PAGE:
Definitely, Maybe in Love(10)

By: Ophelia London

“They’re starting a limbo contest.”

“Is that where you’re headed?” I asked, trying not to sound disappointed.

“I was.” He pulled back a slow smile. “Not anymore.” Seeing all those teeth made me wonder what his breath smelled like. If it was anything like his aftershave, I was already wanting to be a little closer. He grabbed a drink and chugged half the cup. “Want one?” he asked.

“Not right now,” I said.

“Yeah, I’m done, too.” He handed his cup to some guy who was walking by.

“So, you took time off?” I asked. “Where’d you go?” Our heads naturally drew together as we moved off to the side, away from the center of revelry.

Alex was two years ahead of me in school and should have graduated last year, but he explained that he’d decided to defer his senior year to travel. As information poured out, I decided that such a decision—to just take off like that—was a pretty gutsy move. It made him intriguing, probably because I didn’t have that kind of freedom in me.

“Hi, Spring,” Julia said, appearing from behind us. Dart was at her side, their shoulders touching.

“Having fun?” I asked her.

“Yes, we are,” Dart answered for the both of them.

Oh, brother.

Alex’s muscular arm reached out as he and Dart shook hands while I briefly introduced them. Neither Dart nor Julia seemed to hear a word I was saying after that, so the four of us settled into two comfortable yet separate conversations.

But it didn’t last, as something hard and sharp jabbed me between the shoulder blades, knocking me forward, right into Alex’s chest. It wasn’t completely unfortunate, and we both laughed as he steadied me.

“Didn’t see you standing there, dear,” Lilah’s acidy voice apologized. One of her thin arms was looped through Knightly’s as she perched herself at her brother’s side. She combed her fingers through her ashy hair and prattled on about some band she’d seen over the summer.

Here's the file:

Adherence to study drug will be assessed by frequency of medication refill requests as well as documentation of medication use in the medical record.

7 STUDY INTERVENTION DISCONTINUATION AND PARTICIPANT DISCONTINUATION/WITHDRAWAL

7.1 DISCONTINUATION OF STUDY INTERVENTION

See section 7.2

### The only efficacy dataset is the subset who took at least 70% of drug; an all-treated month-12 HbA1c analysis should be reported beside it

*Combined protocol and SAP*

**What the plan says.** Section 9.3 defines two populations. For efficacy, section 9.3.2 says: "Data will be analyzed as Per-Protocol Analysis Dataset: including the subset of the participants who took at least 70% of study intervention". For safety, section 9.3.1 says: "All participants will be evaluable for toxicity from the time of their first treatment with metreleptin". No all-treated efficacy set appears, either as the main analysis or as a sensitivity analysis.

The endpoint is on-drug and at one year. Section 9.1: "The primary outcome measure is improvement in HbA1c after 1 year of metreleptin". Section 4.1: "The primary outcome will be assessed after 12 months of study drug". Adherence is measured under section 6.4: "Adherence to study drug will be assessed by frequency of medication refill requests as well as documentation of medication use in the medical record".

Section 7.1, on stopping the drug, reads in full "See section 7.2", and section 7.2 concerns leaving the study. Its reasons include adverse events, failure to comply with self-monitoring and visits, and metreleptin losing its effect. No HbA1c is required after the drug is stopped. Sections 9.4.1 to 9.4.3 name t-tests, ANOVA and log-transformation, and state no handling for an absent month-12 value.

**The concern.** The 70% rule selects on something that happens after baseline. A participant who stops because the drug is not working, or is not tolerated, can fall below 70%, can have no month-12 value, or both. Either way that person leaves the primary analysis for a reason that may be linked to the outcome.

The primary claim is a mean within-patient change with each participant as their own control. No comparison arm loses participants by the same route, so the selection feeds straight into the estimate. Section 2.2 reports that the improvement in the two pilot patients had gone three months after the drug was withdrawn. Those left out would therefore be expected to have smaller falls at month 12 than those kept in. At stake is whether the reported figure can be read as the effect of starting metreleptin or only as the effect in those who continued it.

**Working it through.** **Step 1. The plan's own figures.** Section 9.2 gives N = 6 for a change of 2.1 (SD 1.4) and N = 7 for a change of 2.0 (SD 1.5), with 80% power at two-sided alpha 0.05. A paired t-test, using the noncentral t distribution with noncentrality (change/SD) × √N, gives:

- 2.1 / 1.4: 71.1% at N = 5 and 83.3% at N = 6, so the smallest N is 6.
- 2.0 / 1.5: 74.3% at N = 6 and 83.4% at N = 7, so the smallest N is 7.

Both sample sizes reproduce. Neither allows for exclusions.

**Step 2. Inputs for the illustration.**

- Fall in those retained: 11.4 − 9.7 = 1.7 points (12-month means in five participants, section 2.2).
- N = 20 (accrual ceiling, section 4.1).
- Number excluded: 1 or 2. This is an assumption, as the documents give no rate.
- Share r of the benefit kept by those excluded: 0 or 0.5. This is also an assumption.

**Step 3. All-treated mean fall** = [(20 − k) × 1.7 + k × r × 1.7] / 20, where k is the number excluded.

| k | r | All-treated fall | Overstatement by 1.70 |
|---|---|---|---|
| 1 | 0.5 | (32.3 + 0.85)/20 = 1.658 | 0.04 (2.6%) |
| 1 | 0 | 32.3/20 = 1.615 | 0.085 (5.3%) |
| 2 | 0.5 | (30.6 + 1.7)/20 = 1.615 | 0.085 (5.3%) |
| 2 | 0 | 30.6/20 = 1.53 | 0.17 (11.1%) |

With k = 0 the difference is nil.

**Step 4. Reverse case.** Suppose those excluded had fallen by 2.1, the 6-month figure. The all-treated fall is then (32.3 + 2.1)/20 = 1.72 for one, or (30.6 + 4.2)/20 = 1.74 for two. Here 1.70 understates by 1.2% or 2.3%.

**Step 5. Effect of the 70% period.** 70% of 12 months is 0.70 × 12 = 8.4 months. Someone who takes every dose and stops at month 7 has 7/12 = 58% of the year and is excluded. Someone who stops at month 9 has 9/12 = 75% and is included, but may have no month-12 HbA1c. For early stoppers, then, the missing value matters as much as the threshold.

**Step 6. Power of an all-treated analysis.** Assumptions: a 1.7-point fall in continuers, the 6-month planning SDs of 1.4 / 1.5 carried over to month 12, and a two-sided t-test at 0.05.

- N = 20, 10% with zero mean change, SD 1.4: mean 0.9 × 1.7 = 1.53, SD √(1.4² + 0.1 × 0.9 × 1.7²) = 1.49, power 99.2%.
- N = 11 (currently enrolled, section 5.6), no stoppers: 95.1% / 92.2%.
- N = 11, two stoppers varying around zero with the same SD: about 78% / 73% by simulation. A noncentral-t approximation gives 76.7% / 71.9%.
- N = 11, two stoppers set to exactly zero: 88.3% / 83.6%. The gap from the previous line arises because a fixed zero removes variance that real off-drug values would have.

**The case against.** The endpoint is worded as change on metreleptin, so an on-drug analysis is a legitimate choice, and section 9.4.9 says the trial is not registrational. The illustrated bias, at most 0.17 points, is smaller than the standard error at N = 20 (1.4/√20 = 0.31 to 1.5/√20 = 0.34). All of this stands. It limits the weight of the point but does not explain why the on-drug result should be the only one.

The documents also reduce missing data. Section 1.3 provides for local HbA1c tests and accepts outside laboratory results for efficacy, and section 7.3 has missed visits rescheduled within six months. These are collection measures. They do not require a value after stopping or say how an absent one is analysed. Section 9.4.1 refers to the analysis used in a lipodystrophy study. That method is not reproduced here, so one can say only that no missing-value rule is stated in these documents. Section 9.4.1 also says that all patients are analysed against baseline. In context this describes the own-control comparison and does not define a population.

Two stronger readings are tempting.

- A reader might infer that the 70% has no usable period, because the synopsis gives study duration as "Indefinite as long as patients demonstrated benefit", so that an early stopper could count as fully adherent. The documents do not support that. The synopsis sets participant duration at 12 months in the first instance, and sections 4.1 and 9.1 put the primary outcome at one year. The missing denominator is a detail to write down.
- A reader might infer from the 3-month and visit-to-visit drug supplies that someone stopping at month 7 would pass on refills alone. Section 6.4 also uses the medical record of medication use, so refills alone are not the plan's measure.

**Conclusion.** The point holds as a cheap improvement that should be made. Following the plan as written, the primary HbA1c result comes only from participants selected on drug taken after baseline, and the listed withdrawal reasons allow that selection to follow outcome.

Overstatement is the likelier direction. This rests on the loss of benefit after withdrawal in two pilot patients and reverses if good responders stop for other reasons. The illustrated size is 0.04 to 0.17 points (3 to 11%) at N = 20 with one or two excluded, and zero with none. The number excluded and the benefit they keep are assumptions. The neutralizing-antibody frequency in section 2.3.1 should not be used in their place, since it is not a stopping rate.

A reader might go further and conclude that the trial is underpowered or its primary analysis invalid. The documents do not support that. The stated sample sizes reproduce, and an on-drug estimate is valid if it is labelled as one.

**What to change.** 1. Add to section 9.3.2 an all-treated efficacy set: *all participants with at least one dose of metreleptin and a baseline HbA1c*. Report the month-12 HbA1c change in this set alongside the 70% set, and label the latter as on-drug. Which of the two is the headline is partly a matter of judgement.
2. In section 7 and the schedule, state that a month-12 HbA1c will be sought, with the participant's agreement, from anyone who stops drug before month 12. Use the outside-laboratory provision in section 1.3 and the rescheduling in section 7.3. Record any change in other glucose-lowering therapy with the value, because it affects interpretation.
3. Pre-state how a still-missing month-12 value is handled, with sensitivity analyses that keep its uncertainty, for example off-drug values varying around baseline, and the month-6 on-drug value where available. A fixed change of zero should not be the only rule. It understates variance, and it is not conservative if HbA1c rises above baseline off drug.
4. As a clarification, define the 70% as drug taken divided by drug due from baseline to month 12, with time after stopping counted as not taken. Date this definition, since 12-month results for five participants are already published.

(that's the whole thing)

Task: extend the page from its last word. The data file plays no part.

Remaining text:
Knightly stood silent, his dark eyes staring down at his cell. For ignoring Lilah, I gave him two points. With no one willing to add anything to Lilah’s line of conversation, she flung herself toward my guy, asking him about ten questions in a row.

“Yep, LA’s my home,” Alex answered, after she’d asked where he was from. “The sun, the beach, the babes. Home sweet home.”

“Well, isn’t this so cozy,” Lilah said over the music, applying another layer of red lipstick. “We should hang out together like this all night.”

No one replied.

“Right?” She turned her chin over her shoulder. “Henry?”

From the slight jerk in his jaw, I could tell her date heard but didn’t reply, his eyes still stuck on his phone. I mentally gave him another two points.

“Henry?” Jeez. Lilah would not give up.

Upon hearing his name repeated, he lowered his phone and took a step in our direction, then he froze. “Parks,” he muttered, although his parted lips had barely moved.

I looked from him to Alex, who was mid-way through asking Lilah to dance. They were gone before I had the chance to take another breath.

Knightly remained frozen right where he was, watching them leave. Behind him, Julia and Dart had missed the subtle yet tense exchange between he and Alex.

When I shifted my weight, Knightly’s eyes shot in my direction. A mixture of shock and indignity stared back at me, like he’d caught me listening in on a private conversation. The way his deep brown eyes weighed me down made my knees feel like they might buckle.

A moment later, his eyes snapped shut, and a little notch of stress appeared between them. When they opened again, they were right on me, as steady as before. He took a step toward me, his mouth opening.

“We’re going out again,” Dart called in our direction, cutting off whatever Knightly was about to say.

I turned to see Julia and Dart heading toward the other dancers. Alex and Lilah were along the outskirts. I could even make out the back of Mel’s head, her brown curls bobbing as she boogied. By the time I turned back, I was alone.

Chapter 4

“I’ll be…” I pointed off to the far side of the street.

After getting the A-Okay overhead wave from Mel, I headed through the crowd toward the curb. I weaved around a row of portable tables set off to the side where various card games and chess matches were going on under large lamps. Despite the dozen or so people gathered around those tables, it was the only semi-quiet corner of the street party. I slid between two tables, sat on the curb, and pulled out my cell to check messages.

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